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Bob Russell. More with Less: Work Reorganization in the Canadian Mining Industry. Toronto: University of Toronto Press, 1999, 251 pp. $21.95 paper.

With the decline of Fordist production in the past 20 years, corporations have turned to more flexible production techniques in an attempt to increase productivity. Team management, lean production, flexible specialization and continuous improvement are just some of the terms often used to describe “new” management techniques associated with post-Fordist regimes. A great deal of academic research has dealt with the impact and effectiveness of these techniques in the auto industry, but despite an obvious prevalence of variants of these management initiatives in other industries, there are few systematic studies providing good evidence of their impact. Bob Russell’s More with Less is unique in that it is a meticulous account of the impact of continuous improvement initiatives on the labour process in the Canadian mining industry. More with Less is also important in that it provides valuable insight into how workers feel about these new types of work organization.

The book is a comparative case study of five Saskatchewan mining operations – four potash and one uranium – each at various stages of post-Fordist production. It is an impressive empirical study, relying on multiple methods to answer its questions: union and company documents, observations of plant operations, open-ended and closed-ended labour force surveys and interviews with management. The various sources of data, and Russell’s attention to detail, give the reader an extraordinary understanding of social relations at these workplaces.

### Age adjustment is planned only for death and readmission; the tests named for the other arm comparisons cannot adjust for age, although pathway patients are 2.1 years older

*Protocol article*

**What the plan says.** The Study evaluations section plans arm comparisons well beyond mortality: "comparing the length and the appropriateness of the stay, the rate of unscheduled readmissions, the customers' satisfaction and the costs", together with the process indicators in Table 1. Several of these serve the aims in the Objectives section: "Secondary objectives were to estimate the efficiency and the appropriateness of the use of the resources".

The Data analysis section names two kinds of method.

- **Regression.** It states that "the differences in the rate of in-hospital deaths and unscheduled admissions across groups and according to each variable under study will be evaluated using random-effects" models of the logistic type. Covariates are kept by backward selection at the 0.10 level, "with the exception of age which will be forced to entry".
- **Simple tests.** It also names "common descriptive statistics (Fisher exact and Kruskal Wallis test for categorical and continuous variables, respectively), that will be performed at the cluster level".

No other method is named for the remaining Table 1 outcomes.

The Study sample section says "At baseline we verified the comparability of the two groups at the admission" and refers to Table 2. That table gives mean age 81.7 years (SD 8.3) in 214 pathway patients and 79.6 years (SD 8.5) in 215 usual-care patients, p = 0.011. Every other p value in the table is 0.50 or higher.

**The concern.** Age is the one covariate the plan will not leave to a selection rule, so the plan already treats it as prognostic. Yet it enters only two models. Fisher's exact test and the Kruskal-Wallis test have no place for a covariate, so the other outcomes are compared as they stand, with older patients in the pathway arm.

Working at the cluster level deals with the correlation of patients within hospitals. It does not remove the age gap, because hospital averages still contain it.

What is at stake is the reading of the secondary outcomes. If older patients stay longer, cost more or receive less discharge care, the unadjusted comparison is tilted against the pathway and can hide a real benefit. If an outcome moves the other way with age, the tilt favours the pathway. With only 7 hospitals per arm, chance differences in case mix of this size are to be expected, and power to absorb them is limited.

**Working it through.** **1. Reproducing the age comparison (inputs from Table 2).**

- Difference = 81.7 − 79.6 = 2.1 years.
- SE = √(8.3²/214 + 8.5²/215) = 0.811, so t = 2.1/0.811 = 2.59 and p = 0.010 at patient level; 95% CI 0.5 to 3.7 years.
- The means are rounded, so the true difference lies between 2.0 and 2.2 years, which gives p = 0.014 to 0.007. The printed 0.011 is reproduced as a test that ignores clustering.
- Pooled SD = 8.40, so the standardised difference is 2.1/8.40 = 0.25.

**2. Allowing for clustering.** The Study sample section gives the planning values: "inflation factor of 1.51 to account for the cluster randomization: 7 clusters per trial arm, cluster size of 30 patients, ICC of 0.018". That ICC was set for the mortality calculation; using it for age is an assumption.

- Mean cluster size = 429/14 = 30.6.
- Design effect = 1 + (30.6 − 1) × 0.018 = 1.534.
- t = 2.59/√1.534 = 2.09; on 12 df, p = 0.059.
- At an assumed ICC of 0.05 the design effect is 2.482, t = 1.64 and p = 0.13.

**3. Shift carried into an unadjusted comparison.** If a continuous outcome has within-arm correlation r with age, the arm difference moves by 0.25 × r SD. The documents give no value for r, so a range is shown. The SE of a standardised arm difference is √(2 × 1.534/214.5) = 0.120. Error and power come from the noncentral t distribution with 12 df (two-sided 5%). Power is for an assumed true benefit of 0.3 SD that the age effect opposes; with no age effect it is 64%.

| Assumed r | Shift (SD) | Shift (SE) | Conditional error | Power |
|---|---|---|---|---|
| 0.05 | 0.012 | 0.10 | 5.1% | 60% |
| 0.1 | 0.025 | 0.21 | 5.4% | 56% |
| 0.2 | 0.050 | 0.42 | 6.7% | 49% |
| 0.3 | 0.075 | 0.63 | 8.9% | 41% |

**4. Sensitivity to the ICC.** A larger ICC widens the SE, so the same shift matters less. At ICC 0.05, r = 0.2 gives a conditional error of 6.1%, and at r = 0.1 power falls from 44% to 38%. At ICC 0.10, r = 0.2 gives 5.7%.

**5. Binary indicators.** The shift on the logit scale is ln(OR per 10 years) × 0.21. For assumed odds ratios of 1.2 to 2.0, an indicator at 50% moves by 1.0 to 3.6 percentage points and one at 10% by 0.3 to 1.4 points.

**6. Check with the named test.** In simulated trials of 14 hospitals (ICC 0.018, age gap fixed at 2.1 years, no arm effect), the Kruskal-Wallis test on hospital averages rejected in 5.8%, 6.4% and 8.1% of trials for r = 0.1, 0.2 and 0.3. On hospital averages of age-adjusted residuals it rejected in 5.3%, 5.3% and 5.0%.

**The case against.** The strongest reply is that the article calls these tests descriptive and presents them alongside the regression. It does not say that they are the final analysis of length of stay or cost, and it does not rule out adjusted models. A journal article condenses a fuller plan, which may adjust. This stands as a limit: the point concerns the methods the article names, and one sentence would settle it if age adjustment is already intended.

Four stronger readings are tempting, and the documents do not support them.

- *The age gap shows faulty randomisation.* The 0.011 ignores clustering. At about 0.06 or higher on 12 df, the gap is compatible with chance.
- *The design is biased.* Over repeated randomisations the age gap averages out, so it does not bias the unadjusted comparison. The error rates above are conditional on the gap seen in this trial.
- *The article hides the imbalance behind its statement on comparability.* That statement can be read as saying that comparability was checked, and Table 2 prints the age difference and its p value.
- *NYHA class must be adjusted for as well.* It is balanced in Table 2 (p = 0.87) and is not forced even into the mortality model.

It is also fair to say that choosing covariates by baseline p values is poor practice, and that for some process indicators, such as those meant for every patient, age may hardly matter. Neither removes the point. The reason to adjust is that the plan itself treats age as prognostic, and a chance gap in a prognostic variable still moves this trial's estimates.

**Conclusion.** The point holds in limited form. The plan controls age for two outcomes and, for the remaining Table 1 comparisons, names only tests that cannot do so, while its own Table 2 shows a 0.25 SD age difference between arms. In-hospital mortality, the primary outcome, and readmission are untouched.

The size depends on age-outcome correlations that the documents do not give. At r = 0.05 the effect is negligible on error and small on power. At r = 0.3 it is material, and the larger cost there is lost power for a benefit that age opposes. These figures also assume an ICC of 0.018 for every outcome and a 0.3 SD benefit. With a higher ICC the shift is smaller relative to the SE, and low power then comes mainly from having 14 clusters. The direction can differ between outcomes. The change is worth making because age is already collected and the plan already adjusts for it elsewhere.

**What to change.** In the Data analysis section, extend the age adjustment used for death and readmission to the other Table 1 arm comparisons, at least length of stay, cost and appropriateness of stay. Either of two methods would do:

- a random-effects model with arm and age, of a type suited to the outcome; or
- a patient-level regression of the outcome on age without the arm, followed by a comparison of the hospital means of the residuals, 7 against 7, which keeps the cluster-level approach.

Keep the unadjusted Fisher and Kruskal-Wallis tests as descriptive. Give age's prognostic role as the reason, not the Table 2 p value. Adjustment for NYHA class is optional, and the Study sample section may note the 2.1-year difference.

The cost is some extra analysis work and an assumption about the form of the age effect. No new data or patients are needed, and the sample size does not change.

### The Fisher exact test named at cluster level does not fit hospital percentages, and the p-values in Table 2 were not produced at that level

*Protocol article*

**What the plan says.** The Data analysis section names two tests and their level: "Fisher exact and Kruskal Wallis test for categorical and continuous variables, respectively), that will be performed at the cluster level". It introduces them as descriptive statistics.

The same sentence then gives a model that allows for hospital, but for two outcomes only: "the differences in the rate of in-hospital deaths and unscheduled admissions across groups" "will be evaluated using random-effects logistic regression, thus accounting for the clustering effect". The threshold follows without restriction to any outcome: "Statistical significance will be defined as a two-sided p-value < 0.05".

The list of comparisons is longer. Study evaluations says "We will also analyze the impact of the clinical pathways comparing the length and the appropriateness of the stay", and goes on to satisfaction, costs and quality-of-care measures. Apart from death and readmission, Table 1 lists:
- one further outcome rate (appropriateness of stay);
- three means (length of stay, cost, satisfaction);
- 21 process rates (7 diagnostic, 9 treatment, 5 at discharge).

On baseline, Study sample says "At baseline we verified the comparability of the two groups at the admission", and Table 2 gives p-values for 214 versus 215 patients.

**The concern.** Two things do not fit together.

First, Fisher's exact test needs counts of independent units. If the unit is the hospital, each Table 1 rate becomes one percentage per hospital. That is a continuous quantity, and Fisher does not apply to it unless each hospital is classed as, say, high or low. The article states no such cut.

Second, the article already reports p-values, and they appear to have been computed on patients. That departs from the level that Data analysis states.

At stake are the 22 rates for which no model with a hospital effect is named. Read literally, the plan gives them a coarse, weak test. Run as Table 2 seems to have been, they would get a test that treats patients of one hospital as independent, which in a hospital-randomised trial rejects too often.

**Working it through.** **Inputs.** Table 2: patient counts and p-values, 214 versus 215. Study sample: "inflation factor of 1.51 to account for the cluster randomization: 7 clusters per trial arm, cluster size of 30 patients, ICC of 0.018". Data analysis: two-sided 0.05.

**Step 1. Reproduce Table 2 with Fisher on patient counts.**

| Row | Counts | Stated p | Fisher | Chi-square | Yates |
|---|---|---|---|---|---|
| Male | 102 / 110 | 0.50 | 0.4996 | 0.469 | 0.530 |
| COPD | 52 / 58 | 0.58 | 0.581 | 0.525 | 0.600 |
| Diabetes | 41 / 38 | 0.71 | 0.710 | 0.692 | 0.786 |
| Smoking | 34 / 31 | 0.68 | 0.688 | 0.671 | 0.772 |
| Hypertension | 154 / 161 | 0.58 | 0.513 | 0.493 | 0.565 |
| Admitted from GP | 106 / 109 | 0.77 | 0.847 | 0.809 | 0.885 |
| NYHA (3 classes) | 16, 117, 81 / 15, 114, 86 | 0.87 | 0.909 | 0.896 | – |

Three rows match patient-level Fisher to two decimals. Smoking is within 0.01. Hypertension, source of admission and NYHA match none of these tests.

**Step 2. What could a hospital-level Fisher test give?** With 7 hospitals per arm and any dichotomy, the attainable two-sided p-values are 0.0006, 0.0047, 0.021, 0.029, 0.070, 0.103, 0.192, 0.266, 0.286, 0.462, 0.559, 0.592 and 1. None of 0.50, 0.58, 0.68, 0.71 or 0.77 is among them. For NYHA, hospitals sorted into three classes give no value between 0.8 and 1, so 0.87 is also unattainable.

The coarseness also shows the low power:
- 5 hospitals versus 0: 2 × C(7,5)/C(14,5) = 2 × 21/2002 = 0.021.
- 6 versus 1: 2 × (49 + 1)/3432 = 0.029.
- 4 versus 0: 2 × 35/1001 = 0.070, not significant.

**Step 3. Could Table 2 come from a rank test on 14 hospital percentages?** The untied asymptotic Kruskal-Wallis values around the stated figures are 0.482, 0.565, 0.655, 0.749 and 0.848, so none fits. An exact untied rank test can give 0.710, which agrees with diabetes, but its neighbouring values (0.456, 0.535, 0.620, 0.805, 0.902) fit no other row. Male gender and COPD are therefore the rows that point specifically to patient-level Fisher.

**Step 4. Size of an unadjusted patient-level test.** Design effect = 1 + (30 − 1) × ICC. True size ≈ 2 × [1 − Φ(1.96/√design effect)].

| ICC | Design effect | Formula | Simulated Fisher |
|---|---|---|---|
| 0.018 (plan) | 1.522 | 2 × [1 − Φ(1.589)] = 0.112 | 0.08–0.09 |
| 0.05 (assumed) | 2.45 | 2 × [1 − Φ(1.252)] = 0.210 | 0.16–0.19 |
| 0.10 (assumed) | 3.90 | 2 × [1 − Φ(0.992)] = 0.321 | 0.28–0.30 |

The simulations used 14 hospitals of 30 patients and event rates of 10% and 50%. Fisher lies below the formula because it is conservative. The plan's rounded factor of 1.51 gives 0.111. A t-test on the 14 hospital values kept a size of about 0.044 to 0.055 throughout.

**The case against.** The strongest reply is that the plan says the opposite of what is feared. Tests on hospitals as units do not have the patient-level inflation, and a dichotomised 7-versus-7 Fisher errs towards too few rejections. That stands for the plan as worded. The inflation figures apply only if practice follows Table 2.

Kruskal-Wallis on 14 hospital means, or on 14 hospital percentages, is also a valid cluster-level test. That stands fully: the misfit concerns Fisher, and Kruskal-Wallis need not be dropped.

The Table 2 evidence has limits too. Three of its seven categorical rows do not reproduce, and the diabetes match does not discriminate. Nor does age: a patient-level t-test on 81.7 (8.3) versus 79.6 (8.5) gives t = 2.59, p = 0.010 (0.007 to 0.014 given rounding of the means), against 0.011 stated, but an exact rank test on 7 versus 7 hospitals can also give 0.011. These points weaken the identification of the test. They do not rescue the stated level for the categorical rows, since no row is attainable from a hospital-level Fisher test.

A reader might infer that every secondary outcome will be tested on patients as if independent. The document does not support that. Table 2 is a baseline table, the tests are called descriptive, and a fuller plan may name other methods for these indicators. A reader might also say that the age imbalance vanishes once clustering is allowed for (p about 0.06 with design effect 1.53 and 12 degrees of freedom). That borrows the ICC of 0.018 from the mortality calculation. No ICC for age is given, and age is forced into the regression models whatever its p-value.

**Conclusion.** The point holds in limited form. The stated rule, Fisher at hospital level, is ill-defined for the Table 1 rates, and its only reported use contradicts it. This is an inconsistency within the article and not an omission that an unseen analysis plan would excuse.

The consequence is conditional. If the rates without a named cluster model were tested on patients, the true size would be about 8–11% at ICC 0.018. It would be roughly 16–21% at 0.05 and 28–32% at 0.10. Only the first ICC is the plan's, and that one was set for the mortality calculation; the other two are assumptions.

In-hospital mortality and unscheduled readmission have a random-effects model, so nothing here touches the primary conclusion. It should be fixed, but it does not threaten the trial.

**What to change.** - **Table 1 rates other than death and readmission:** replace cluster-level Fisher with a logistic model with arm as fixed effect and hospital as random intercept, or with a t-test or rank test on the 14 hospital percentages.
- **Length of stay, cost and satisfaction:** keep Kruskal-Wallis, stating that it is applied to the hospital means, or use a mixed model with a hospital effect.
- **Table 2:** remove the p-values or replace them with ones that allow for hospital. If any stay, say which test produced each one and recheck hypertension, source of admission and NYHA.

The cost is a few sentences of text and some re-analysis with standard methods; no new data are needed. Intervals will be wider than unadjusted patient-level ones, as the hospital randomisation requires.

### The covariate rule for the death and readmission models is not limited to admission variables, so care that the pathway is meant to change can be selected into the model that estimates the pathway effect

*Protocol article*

Russell starts by accepting the argument that real changes in the production process have taken place. His goal is to assess the extent of impact these changes have had on workers. Russell evaluates both post-Fordist and post-Industrial arguments, but concentrates mostly on the post-Fordist debate. Proponents argue that post-Fordist management initiatives are a win-win situation for workers and management, since they are more cooperative and provide workers with a greater sense of empowerment and fulfilment, while at the same time achieving increased levels of productivity and efficiency. On the other hand, critics argue that higher productivity levels are achieved only by increasing work intensity.

The book is divided into seven chapters. The first chapter provides a good justification for using the mining industry to study the impact of post-Fordist techniques, and gives a brief general introduction to the arguments of post-Fordism and post-industrialism, locating the study in the context of labour process theory. Chapter two provides the necessary background to understand the mining industry, placing the firms under study in context of the larger industry. Chapters three and four lay out, in a clear and precise fashion, the character of production in each of the firms. Chapter five starts with a good overview of labour process theory and the de-skilling argument. The chapter ends with empirical evidence from the case studies regarding workers’ perceptions of their job skills. Chapter six explores production politics at the mines, and the final chapter reflects on the research, placing it in the larger context of labour relations.